The Queen's Lunch For Monarchs Attracts Controversy

The King of Bahrain and Swaziland's King Mswati III are among controversial monarchs expected at a Windsor Castle lunch being hosted by the Queen.

Bahrain's King Hamad al-Khalifa and Swaziland's King Mswati III are both expectedThe King of Bahrain and Swaziland's King Mswati III are among controversial monarchs expected at a Windsor Castle lunch being hosted by the Queen.

Critics accuse Bahrain of human rights abuses and say Swazi king Mswati lives in luxury while his people go hungry.

Campaigner Peter Tatchell criticised the Queen for inviting "royal tyrants to celebrate her Diamond Jubilee".

The Foreign Office said it was having "a full and frank discussion on a range of issues" with Bahrain's government.

Buckingham Palace said it would not comment on the lunch.

It will be followed by an evening banquet, hosted by the Prince of Wales and the Duchess of Cornwall. Not all the monarchs will be at both events.

Mr Tatchell said the invitations were "a shocking misjudgement" that showed the Queen was "out of touch with the humanitarian values of most British people".

"Inviting blood-stained despots brings shame to our monarchy and tarnishes the Diamond Jubilee celebrations," he said.

"It is a kick in the teeth to pro-democracy campaigners and political prisoners in these totalitarian royal regimes."

Bahrain officials said King Hamad al-Khalifa - whose country is in a state of civil unrest following crackdowns on protests last year - was expected to attend.

Last month, Bahrain Grand Prix organisers were urged to cancel the race amid public unrest in the country and accusations of human rights abuses.

And in April 2011, Bahrain's Crown Prince Salman bin Hamad al-Khalifa pulled out of the Duke and Duchess of Cambridge's wedding amid controversy over human rights.

A Foreign Office spokesman said Britain was a "long-standing friend and ally of Bahrain".

He added: "On human rights we support the reforms already under way in Bahrain and we want to help promote that reform.

"We have consistently encouraged the Bahraini government to take further urgent steps to implement in full the recommendations of the Independent Commission of Inquiry as His Majesty the King has committed to doing.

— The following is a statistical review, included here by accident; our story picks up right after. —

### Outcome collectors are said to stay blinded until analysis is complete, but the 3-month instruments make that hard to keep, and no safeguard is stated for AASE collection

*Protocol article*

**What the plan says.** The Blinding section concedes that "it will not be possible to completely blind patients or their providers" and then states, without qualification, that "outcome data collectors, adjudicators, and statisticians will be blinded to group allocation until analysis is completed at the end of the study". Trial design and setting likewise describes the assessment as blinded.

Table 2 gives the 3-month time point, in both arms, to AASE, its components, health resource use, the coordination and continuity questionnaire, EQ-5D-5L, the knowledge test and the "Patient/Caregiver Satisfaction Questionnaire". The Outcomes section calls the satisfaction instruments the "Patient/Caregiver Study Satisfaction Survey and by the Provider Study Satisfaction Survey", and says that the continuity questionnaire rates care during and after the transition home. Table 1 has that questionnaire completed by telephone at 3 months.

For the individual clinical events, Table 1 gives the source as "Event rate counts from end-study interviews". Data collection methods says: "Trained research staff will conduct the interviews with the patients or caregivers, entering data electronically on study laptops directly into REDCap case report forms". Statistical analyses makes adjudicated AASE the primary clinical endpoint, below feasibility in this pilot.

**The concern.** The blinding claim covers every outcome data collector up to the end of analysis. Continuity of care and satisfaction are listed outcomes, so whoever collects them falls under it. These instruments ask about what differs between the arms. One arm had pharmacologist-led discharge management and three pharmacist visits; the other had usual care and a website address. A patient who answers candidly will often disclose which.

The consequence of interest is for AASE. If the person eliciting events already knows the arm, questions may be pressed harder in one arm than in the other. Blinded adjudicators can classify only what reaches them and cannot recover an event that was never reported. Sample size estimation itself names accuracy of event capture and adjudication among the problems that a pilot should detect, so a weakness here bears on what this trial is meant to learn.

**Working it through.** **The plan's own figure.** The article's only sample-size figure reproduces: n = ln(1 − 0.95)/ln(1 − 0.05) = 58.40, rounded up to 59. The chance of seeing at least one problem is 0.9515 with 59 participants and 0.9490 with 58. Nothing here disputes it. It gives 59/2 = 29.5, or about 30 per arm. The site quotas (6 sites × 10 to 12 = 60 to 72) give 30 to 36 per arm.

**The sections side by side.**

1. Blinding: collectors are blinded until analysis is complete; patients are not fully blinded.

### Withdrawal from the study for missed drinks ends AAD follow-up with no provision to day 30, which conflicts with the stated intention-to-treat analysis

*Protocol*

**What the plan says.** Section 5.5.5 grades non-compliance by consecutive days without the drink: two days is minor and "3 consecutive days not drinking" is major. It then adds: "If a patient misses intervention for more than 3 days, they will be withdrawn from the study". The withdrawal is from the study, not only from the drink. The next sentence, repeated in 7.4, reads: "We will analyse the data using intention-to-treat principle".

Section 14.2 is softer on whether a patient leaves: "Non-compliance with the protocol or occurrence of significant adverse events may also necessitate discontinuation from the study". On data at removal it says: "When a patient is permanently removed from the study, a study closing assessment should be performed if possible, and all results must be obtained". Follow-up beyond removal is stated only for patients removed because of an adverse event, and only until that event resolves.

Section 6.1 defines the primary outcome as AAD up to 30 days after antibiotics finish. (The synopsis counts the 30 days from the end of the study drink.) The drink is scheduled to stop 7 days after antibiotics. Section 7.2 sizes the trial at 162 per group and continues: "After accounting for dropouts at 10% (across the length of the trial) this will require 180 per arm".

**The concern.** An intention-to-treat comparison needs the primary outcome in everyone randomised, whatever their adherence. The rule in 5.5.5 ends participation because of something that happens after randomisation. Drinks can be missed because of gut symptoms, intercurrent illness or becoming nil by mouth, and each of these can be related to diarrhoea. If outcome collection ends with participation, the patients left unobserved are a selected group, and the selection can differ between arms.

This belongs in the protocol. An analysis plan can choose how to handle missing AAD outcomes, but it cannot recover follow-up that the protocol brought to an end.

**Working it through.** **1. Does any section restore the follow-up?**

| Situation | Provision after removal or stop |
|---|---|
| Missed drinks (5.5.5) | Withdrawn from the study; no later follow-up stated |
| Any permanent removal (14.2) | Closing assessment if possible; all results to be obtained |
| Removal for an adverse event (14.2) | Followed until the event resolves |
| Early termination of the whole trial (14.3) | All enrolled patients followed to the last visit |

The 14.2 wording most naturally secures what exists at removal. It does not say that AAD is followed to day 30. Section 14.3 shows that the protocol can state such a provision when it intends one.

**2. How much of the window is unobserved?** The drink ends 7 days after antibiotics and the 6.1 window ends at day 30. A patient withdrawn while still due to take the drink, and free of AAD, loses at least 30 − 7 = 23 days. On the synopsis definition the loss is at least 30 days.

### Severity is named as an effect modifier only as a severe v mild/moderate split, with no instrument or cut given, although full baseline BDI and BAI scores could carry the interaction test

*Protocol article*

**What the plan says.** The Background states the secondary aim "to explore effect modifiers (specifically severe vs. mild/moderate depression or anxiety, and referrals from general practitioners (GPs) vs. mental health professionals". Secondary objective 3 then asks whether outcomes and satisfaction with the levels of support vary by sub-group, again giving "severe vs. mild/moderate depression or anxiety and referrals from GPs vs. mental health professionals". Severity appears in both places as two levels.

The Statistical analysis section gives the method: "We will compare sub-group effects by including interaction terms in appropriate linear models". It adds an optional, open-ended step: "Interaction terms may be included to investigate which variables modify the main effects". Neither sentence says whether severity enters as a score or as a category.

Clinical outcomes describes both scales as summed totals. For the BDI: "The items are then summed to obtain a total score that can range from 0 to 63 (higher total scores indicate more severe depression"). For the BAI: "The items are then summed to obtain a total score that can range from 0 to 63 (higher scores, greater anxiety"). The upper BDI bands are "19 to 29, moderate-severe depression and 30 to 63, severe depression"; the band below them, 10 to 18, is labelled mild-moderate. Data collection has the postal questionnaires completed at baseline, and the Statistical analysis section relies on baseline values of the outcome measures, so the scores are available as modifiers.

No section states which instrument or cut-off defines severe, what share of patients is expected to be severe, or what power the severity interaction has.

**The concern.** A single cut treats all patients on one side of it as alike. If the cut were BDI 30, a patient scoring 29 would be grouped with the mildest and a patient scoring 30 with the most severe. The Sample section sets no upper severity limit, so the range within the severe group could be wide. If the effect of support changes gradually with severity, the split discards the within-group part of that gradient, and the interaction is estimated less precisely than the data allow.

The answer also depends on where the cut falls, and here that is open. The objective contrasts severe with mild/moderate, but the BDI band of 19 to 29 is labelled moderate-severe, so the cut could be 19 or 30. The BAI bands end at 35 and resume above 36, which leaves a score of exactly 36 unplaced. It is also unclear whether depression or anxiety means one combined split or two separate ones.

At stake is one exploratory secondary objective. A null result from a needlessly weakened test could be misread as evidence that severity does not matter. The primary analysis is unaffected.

"This includes bringing to account those individuals responsible for human rights abuses."

On Thursday, former Foreign Office Minister Denis MacShane criticised Bahrain for doing "such terrible things to its own people since the Arab awakening a year ago".

He said Arab nations "must let their citizens vote in free elections and let them speak without fear of arrest, torture or death".

"The Foreign Office should protect the British Queen rather than expose her to having to dine with a despot."

Anti-monarchist campaign group Republic believes the Queen and her aides have made a "catastrophic error of judgement" in inviting the Bahrani King.

Group chief executive Graham Smith said the Queen "has sent a very strong signal that the British royal family's number one priority is other royals, even if they... oppress their own people".

He added: "The Queen owes a personal apology to all those fighting for freedom in those countries - and to the families of those who have died doing so."


On Wednesday, meanwhile, a group of UK-based Swazis protested outside the Savoy hotel, in London, where King Mswati - who is widely accused of profligate spending - is thought to be staying, with a delegation of 30 officials.

"The money he is using to feed these people could go a long way back home," Flora Dlamini from the Swaziland Vigil group told the BBC's Network Africa programme.

King Mswati is rated by Forbes magazine as the world's 15th richest monarch with a personal fortune of $100m (£62m) - while many of his 1.2 million subjects live in poverty.

Democracy campaigners also want Africa's last absolute monarch to allow political parties and elections.

"If he is allowed to come, the British government is supporting his dictatorship," Ms Dlamini said.

Saudi and Kuwaiti royals are also attending the banquet.

Amnesty international has recently highlighted repression in Saudi Arabia, as the authorities there crack down on protesters and reformists.

And Human Rights Watch has criticised Kuwait for the suspension of a daily newspaper and the conviction of its editor for incitement.

Meanwhile, Queen Sofia of Spain will not be attending because of a dispute over fishing rights off Gibraltar, a UK territory that Spain also claims.

The Spanish government statement said it was "hardly appropriate" for the 73-year-old to attend the lunch.

Her husband, King Juan Carlos, had already declined an invitation because he is recovering from a broken hip.

Other members of the British Royal Family, including the Duke and Duchess of Cambridge, Prince Harry, the Earl and Countess of Wessex and the Duke of York and Princesses Beatrice and Eugenie will also be at the lunch.